Election Day 2020 draws ever closer, even though tens of millions of citizens have already cast their ballots – a startling record in this unprecedented pandemic season.
I hope everyone reading this has voted or plans to do so between now and November 3rd. Even though experts are predicting a record turnout, the sad reality is that tens of millions of people won’t bother to participate in the electoral process.
Although every candidate running is a flawed person, voting is a sacred privilege. Drive by or visit any military cemetery and you’ll see row upon row of white crosses and Stars of David representing men and women who sacrificed their lives in an effort to preserve our freedoms, including the right to free elections. You’re welcome to sit this one out – but to do so insults the memories of these soldiers who put it all on the line.
In addition to the election itself, I’ve been giving some thought to the morning of November 4th and beyond.
How will our nation react to news of either President Trump’s reelection or former Vice President Biden’s victory?
What will the mood and tenor of the nation be if the result is delayed or disputed?
Will there be civil unrest?
Will we see a reprise of this past summer’s violent protests?
How will Christians respond to whatever we face as a nation following this election?
I think it’s wise for us to plan in order to be prepared for what’s coming. We don’t need to fret – but with faith and confidence, we should be ready.
I recognize that many are of the mind to not borrow worry – and that’s a wise reminder. In fact, Jesus Himself urged His followers to take a big deep breath when faced with daunting circumstances.
There’s a grand misconception that life was less worrisome or less stressful hundreds or even thousands of years ago. Modern men and women tend to think we’re living in increasingly anxious days – but life has always been uncertain and uneven.
If this weren’t the case, why would Jesus have urged those before Him to take a big deep breath and gain perspective?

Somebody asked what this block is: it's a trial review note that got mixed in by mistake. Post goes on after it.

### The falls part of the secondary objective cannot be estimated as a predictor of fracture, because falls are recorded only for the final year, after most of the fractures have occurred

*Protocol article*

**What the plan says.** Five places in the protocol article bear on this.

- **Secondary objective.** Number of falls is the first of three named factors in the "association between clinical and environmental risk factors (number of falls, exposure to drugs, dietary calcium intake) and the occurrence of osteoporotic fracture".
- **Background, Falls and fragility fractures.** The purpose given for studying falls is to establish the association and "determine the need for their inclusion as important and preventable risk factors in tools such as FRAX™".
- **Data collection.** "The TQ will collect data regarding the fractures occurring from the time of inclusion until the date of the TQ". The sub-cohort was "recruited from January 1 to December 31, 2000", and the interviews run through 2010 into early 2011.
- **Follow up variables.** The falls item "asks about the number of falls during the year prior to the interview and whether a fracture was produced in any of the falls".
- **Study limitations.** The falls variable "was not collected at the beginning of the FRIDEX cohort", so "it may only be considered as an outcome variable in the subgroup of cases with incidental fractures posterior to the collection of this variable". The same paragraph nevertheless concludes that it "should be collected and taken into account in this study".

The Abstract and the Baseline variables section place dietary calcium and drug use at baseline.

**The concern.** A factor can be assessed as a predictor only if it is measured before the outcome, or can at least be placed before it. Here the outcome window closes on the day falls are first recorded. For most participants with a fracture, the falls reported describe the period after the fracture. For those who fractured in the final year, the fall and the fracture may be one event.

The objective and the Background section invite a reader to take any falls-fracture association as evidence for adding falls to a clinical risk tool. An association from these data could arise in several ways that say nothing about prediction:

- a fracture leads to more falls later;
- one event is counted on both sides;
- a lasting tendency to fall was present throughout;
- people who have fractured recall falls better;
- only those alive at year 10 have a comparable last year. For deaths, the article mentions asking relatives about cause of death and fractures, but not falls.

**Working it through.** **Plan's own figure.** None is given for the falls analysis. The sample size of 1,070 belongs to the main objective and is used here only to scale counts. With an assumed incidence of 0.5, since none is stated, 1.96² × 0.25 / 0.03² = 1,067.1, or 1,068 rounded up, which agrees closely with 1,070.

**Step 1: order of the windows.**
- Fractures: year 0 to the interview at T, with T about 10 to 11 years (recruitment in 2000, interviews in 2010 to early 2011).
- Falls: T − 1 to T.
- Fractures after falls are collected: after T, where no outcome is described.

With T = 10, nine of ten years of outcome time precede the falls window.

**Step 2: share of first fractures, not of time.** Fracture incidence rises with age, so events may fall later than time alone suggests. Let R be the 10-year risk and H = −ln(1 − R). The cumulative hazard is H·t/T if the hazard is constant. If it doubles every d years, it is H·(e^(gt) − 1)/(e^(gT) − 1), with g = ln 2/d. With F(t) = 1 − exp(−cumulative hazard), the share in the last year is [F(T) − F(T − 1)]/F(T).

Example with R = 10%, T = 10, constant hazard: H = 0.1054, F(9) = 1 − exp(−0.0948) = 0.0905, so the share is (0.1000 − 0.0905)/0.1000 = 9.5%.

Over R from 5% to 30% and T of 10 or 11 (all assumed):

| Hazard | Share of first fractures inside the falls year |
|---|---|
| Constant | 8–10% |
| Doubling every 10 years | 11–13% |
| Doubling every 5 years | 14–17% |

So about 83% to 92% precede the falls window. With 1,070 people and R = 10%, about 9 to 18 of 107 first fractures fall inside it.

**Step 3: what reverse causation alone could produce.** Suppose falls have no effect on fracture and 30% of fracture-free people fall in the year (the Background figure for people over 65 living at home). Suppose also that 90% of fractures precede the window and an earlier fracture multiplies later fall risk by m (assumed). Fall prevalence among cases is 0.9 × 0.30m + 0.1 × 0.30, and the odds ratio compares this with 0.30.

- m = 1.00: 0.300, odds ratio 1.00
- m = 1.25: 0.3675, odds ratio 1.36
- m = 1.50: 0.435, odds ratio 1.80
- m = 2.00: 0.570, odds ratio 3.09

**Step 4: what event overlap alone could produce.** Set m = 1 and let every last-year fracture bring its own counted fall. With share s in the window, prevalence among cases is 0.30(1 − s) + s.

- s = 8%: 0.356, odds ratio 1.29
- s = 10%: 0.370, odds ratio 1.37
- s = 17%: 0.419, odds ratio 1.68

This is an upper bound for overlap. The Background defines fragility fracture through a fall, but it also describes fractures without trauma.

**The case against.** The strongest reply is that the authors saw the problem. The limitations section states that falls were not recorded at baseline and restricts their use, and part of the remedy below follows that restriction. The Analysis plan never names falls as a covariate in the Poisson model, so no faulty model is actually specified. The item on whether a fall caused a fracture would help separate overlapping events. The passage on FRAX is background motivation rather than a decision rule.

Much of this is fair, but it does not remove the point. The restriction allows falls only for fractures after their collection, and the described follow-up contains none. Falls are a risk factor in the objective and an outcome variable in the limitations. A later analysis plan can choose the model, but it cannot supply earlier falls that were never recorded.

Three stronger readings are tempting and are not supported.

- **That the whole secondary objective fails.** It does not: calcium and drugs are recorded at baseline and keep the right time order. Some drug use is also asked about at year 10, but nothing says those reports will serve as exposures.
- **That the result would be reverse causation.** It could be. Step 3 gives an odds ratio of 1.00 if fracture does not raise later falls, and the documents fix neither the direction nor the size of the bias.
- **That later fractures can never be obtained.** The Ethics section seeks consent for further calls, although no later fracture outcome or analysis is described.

“Therefore, do not worry about tomorrow, for tomorrow will worry about itself,” said Jesus. “Each day has enough trouble of its own” (Matthew 6:34).
So, yes, there are troubles coming – but don’t worry – but we should prepare.
For guidance, the Apostle Paul’s words to the church in Ephesus remain timeless and practical.
Here are a few reminders:
Anticipate difficulty. Expect the worst and pray for the best.
“Finally, be strong in the Lord and in his mighty power. Put on the full armor of God, so that you can take your stand against the devil’s schemes,” Paul writes (Ephesians 6:10-11).
We need to recognize that anarchy and violence are hallmarks of the evil one. We flee from such destruction – and see it for what it is – a tool that we denounce in the strongest of terms.
Avoid partisan bickering and embrace an eternal perspective.
“For our struggle is not against flesh and blood, but against the rulers, against the authorities, against the powers of this dark world and against the spiritual forces of evil in the heavenly realms,” he continued (Ephesians 6:12).
We may practically align with a political party or even a candidate but must remember that our ultimate battle is not against a political opponent. It’s against our spiritual enemies and our own sin and Jesus has already conquered both on our behalf.
Stand firm in your faith and on your principles.
“Therefore, put on the full armor of God, so that when the day of evil comes, you may be able to stand your ground, and after you have done everything, to stand” (Ephesians 6:13).
God’s ways and principles are not always popular, but we have nothing for which to apologize. Whether the sanctity of life wins on the ballot or not, it’s still always the right thing.
I hope you’ll join me in praying for peace in the days leading up to November 3rd – and in the weeks and months following it. I may not know what November or December holds, but I know the Lord does – and He has proven Himself faithful to us through all the ups and downs of history.